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Tara National Park - Resources, Management and Tourist Perception

Written By

Jelena Tomićević, Ivana Bjedov, Ivana Gudurić, Dragica Obratov-Petković and Margaret A. Shannon

Submitted: June 10th, 2012 Published: August 8th, 2012

DOI: 10.5772/51197

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1. Introduction

According to an ancient Slavic legend, Tar, king of the gods, chose Tara Mountain with its outstanding and unique natural beauty as the place to spend his divine life [1].

Tara National Park (TNP) was proclaimed a protected natural resource area in 1981 by the First Regulation on the National Park (Official Gazette of RS no. 41/81). According to the Regulation on National Parks of Serbia (Official Gazette of RS no. 39/93), a public enterprise, ‘National Park Tara’, was founded, with full responsibility for the management of the park [2]. Tara National Park is situated in west Serbia (Figure 1.), the coordinates, according to Greenwich lie between 43˚51′ and 43˚57′ north, and 17˚03′ and 17˚11′ east [3]. The region which includes Tara NP extends over an area of 19175 ha. It contains most of Tara Mountain and the region bordered by the elbow-shaped course of the River Drina, between Višegrad and Bajina Bašta, thus belonging to a part of Starovlaške mountains (Starovlaška-Raška Visija highlands) [4].

Tara National Park incorporates the region belonging to the Bajina Bašta municipality. Two local communities, namely Jagoštica and Rastište are situated entirely on the national park territory, with eight further communities partly within the park’s boundaries (Perućac, Beserovina, Zaovine, Rača, Mala Reka, Solotuša, Zaugline and Konjska Reka) [5,6]. Five great mountains – Tara, Crni Vrh, Aluške Planine, Zvezda and Kaluđerske Bare – framed by the impressive canyon of the River Drina, represent the park’s most precious features. Especially noteworthy is the diversity of the abiogenes and the heterogeneity of the ecological characteristics, as well as a very significant refuge in which numerous relict and endemic species and associations have been preserved, many even since the glaciations. It is considered that certain manmade ecosystems (meadows and pastures) also represent a particular value and potential of this region (Figure 2.) [7].

Figure 1.

Map of natural protected areas in the Republic of Serbia, with the geographic position of Tara National Park

Figure 2.

Meadows and pastures in Tara NP

Tara mountain range was formed more than 600 million years ago from Palaeozoic limestone and shales. Glacial and postglacial events played a significant part in determining the flora and fauna of this protected area. During the great ice age and the alternation of glacial and interglacial periods, the large Paratetis Sea, part of the Panonian Sea, played an important role. A part of this sea, next to the basin of the River Drina, extended as far as Tara Mountain. Later, the withdrawal and disappearance of the sea caused an alteration of the climate and the formation of specific vegetation [2]. Geomorphologically, the national park region is characterised by a set of mountain humps and highly fissured surfaces bisected by deeply tongued river valleys, with canyon walls of 1000 m in height. The region is made of carbonic, Triassic and chalk rocks [2]. The average altitude is 1000-1200 m. The highest peak in TNP is Kozji rid (1591 m a.s.l.). There are a large number of mountain peaks and ridges, which are excellent for mountaineering and also provide spectacular views. The canyon of the rivers Drina, Derventa and Rača, with their waterfalls and spring Ladjevac, are particularly spectacular [2]. In the national park, agricultural areas cover 3,353 ha, or 17.5 % of total area, comprised of 82 % meadows and pastures, 15 % ploughed fields and 3 % orchards. However, natural resources for the development of agricultural production are limited, because the type of soils differs in their productive value and their capacity to be utilized. There are however, agricultural potentials in terms of meadows and pasture that could support cattle breeding, which have been underdeveloped to date [7].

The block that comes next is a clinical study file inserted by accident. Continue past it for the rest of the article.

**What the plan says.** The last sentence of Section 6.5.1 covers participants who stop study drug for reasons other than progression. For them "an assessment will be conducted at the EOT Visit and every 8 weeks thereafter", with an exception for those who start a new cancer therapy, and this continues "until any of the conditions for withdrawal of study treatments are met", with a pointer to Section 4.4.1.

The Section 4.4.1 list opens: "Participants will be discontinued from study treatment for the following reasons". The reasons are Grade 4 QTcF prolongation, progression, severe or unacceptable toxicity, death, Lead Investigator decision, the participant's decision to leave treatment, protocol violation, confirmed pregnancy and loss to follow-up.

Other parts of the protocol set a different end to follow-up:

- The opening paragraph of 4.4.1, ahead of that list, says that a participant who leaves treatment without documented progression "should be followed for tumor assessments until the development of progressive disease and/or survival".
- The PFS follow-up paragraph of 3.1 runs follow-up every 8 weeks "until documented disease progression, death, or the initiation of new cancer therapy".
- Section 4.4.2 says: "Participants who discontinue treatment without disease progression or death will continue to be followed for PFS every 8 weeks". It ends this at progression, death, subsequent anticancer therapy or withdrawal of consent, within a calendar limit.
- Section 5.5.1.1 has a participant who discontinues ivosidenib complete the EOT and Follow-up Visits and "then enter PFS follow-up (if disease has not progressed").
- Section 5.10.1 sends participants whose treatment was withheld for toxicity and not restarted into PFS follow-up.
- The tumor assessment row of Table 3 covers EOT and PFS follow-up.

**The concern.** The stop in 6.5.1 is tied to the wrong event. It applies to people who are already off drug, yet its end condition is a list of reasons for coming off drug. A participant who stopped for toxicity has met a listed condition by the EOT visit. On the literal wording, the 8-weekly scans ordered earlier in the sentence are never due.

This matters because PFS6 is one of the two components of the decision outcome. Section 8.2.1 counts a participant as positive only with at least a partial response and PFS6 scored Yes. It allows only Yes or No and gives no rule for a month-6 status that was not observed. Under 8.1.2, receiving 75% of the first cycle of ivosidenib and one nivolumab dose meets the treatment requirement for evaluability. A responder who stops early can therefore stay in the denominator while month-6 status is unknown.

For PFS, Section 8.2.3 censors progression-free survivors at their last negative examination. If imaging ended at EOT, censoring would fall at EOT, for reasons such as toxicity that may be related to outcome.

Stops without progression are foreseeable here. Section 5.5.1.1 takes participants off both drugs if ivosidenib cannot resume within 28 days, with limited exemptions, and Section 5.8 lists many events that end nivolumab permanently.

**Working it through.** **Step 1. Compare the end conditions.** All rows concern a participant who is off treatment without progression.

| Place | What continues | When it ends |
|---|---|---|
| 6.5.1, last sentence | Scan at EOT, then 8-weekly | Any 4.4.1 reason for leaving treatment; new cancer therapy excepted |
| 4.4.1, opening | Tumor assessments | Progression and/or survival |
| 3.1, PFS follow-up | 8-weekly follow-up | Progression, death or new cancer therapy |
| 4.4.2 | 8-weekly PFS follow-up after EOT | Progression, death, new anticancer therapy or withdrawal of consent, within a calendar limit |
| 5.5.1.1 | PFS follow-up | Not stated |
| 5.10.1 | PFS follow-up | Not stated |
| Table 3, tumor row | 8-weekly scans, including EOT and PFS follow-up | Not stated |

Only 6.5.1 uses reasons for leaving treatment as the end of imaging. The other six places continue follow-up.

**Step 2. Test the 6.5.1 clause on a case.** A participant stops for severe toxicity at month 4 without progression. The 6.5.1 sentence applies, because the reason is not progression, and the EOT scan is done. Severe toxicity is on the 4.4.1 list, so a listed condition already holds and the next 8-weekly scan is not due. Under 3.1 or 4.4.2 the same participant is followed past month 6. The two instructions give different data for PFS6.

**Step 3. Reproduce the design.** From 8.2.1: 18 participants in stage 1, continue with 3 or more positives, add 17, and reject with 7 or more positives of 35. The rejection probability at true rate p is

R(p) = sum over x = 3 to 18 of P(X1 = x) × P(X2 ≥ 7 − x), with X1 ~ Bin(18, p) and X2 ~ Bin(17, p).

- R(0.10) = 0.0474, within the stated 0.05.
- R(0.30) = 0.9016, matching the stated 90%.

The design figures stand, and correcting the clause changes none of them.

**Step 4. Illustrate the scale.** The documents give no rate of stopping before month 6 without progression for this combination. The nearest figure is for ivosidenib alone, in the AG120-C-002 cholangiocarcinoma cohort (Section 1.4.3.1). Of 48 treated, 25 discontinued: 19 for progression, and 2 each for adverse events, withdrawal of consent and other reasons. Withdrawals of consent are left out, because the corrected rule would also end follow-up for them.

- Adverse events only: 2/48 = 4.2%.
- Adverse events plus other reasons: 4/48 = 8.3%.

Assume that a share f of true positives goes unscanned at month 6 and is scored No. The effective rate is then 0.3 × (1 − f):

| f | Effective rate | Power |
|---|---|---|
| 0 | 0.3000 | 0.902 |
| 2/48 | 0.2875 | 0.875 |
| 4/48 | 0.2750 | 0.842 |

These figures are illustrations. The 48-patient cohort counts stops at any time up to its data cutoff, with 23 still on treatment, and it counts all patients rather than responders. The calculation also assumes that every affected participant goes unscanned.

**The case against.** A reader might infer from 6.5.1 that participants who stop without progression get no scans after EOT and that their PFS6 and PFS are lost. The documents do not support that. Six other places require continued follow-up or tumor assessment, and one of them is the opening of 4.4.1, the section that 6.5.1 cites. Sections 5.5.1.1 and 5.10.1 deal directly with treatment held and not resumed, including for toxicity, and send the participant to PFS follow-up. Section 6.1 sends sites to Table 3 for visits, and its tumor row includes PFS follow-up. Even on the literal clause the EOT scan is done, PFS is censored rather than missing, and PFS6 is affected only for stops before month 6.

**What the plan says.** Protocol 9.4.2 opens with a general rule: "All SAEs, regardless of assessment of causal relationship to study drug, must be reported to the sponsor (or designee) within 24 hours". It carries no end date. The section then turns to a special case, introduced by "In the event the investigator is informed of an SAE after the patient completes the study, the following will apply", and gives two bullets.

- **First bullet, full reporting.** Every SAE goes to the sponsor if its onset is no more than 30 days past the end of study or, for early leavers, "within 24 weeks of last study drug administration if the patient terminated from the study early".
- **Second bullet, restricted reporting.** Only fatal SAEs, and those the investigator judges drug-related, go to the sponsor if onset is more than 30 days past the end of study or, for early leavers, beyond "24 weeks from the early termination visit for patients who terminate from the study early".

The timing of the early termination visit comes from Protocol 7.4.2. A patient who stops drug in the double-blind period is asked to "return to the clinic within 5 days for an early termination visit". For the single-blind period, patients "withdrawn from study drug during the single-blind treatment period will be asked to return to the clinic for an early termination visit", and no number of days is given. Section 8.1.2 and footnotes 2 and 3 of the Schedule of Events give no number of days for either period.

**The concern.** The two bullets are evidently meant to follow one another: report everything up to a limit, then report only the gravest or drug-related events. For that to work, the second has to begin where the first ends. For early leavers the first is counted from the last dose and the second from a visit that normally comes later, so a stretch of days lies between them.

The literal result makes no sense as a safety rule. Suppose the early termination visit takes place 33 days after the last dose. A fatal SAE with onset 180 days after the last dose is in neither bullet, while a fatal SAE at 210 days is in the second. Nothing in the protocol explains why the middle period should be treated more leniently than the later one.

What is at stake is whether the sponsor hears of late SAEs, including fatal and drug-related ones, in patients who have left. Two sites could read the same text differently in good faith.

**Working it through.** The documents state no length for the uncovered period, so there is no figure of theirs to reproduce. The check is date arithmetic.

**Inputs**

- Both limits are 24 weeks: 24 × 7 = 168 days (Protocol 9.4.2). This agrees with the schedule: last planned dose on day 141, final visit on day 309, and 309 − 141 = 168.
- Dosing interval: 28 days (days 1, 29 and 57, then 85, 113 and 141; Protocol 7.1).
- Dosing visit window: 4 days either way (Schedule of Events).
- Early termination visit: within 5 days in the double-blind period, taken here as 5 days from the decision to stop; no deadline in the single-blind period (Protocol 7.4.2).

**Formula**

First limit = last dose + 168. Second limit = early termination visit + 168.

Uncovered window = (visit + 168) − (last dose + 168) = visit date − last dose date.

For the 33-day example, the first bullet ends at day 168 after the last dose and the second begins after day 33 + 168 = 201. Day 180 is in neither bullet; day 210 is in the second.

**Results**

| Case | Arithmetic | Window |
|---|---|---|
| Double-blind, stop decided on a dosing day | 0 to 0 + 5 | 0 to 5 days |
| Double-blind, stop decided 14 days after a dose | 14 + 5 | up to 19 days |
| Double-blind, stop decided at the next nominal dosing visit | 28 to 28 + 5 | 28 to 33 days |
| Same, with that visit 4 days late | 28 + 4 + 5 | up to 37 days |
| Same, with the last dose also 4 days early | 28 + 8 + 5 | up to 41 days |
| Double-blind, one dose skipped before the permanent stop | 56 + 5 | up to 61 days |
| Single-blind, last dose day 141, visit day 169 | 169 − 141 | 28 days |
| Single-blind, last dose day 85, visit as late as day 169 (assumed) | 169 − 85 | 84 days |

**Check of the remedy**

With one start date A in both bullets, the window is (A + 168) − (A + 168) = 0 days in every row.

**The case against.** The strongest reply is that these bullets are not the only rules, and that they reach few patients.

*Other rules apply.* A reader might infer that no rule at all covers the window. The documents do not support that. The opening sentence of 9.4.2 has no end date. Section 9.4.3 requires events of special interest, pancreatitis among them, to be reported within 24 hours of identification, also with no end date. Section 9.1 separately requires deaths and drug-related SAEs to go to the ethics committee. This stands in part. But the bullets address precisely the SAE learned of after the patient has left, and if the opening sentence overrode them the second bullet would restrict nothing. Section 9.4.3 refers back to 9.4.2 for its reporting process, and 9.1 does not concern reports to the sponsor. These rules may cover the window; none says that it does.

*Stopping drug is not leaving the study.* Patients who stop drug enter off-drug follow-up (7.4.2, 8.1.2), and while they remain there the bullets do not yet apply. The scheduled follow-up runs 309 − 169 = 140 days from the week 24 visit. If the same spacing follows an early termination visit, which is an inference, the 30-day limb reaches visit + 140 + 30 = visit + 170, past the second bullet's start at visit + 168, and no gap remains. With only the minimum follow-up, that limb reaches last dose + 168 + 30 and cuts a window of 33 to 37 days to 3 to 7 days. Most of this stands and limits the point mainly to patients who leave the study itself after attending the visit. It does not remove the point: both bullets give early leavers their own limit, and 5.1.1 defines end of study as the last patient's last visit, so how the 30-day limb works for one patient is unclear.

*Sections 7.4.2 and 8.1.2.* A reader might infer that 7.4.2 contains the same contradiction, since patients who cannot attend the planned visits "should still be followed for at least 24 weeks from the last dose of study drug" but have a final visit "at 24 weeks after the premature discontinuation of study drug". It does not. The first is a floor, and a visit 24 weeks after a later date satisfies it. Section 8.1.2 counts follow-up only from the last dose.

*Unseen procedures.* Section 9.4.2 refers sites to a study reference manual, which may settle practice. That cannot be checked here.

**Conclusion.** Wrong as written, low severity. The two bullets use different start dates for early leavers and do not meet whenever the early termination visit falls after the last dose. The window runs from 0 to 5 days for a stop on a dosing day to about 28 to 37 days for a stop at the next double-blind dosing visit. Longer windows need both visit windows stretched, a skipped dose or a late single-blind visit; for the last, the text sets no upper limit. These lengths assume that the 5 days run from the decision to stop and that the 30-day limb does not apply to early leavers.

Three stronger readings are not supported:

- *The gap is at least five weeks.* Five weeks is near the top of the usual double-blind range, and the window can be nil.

1.1. Biodiversity of Tara

Thanks to the specific orography of the terrain, the Tara range became a refuge for many species of flora and fauna. This diversity is evident not only in the presence of living species, but also by a great number of relict and endemic species. The most important relict is Panchich’s spruce (Picea omorika), endemic to this region and a source of national pride, but also an object of interest for world experts, lovers of nature, mountaineers and tourists [8].

The main value of the area is the abundance and biodiversity of natural values. The rich flora is the result of many factors: geographic position, geology, soils, climate, history and altitude[8].

The vascular flora of Serbia contains 3662 taxa [9], of which 1000 plant species have been identified in this region, or one third of the total flora of Serbia, makes TNP the most important area for preservation of biodiversity [4]. According to the research in 1989 [10], the flora of Tara is composed of 35 forest and 9 meadow associations. The majority of species belong to the families Asteraceae, Poaceae, Fabaceae and Lamiaceae. The Asteraceae family accounts for the greatest number of floral species from northern Europe to the Mediterranean [11]. The great number of genera from this family indicates that the Serbian territory is one of the significant development centres of taxonomic differentiation [9].